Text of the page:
By Bekah Carman
The Victorian government is trying impose new regulations on home education in Victoria. These would create an ability to reject applications for home education as well as increase the power to cancel existing registrations. Ostensibly, the reason for the changes is to ensure all our children are receiving a quality education, and to make home educating parents improve our approach to educating our children.
I question this assertion – if quality education is what matters, then why would anyone have their application rejected or registration cancelled?
An application for registration would, presumably, be rejected if the accompanying learning plans were deemed “not good enough”. A registration would be cancelled if either a family refused to comply with the VRQA’s request for information, or if during a review, it was shown that the education provided was “not good enough”.
My question is, how does this ensure quality education? I don’t think it does. A rejected application or cancelled registration would ensure one of two things – the family home educates under the radar or they send their child to school. Now, we could say that the latter would ensure quality education – to the states standards perhaps, but that is contentious in the extreme as we all know too well. So really, neither of these possible consequences actually ensures quality education.
Especially if the child has been removed from school for safety reasons – such as the young boy on the Autistic Spectrum in NSW who was, for three weeks, sexually abused in the school by another student. He is scared, traumatised, anxious and suicidal, even sometimes homicidal. He cannot enter public or school toilets because of what happened to him in the school toilets three years ago. The education system failed him, three teachers failed him by ignoring him, accusing him of lying and even punishing him for what happened to him. And yet the Education Department is trying to force him to go back.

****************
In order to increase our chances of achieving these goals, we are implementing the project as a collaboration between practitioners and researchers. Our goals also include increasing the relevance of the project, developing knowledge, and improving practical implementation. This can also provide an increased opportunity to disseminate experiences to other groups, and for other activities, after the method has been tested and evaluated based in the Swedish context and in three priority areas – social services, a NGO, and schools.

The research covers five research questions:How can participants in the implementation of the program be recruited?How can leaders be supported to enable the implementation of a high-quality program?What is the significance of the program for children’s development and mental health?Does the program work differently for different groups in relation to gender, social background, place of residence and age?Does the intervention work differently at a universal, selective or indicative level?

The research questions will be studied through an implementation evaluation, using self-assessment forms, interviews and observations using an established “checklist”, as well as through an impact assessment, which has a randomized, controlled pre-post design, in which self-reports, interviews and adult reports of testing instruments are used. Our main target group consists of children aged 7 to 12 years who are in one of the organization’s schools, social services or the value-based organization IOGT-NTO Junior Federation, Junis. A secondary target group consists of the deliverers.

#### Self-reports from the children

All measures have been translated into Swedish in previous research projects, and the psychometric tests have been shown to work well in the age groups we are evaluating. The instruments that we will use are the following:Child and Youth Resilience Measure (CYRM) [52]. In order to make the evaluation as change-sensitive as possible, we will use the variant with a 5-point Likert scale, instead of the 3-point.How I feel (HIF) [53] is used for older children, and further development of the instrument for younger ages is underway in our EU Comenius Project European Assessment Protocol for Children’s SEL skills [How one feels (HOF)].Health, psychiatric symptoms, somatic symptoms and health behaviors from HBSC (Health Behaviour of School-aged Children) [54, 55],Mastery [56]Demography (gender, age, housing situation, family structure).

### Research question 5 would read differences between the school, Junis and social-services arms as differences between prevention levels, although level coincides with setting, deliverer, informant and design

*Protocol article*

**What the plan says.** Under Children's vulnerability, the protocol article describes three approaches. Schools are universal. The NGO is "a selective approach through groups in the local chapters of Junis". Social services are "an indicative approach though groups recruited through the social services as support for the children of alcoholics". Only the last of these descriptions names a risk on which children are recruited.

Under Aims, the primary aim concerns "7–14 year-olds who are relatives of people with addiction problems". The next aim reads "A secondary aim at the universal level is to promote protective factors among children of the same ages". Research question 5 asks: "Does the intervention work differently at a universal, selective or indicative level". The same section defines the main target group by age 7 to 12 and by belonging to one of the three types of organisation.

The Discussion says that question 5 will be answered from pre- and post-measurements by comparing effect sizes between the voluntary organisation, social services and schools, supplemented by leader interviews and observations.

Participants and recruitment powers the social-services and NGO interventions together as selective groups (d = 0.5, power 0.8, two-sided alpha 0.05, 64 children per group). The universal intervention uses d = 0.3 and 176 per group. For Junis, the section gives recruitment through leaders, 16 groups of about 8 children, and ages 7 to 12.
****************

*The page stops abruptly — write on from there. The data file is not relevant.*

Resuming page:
How can such a child learn in an environment that only fills him with fear? How can a child learn when he is trying to keep from wetting himself in class because he is too scared to go to the school toilets? What sort of education will such a child gain in school? He won’t be able to learn, he won’t be able to absorb information, he won’t be able to listen, he might not even be able to think or function properly.
Where does quality education come in here?
If quality education is what truly matters to our government, then we shouldn’t need permission to home educate, we shouldn’t need to be approved. We certainly shouldn’t face the possibility of having a registration rejected or cancelled. Because this doesn’t create quality education, in fact it does, in some cases, ensure the opposite.
What should happen then if someone sends in a “bad” learning plan, or shows “bad” education during a review? How can we make sure that a quality education happens when it seems obvious, to the state, that it is not happening?
The state should work for it. Instead of rejecting an application because of an unsatisfactory learning plan, help the family create a better learning plan. Instead of cancelling a registration because of an unsatisfactory review – help the family improve the educational opportunities within the home. Provide resources, workshops, information, support and help to those families who need it.
If you want quality education in our homes, then work to help make that happen in those rare cases where it isn’t happening.
Or is quality education not the real agenda here?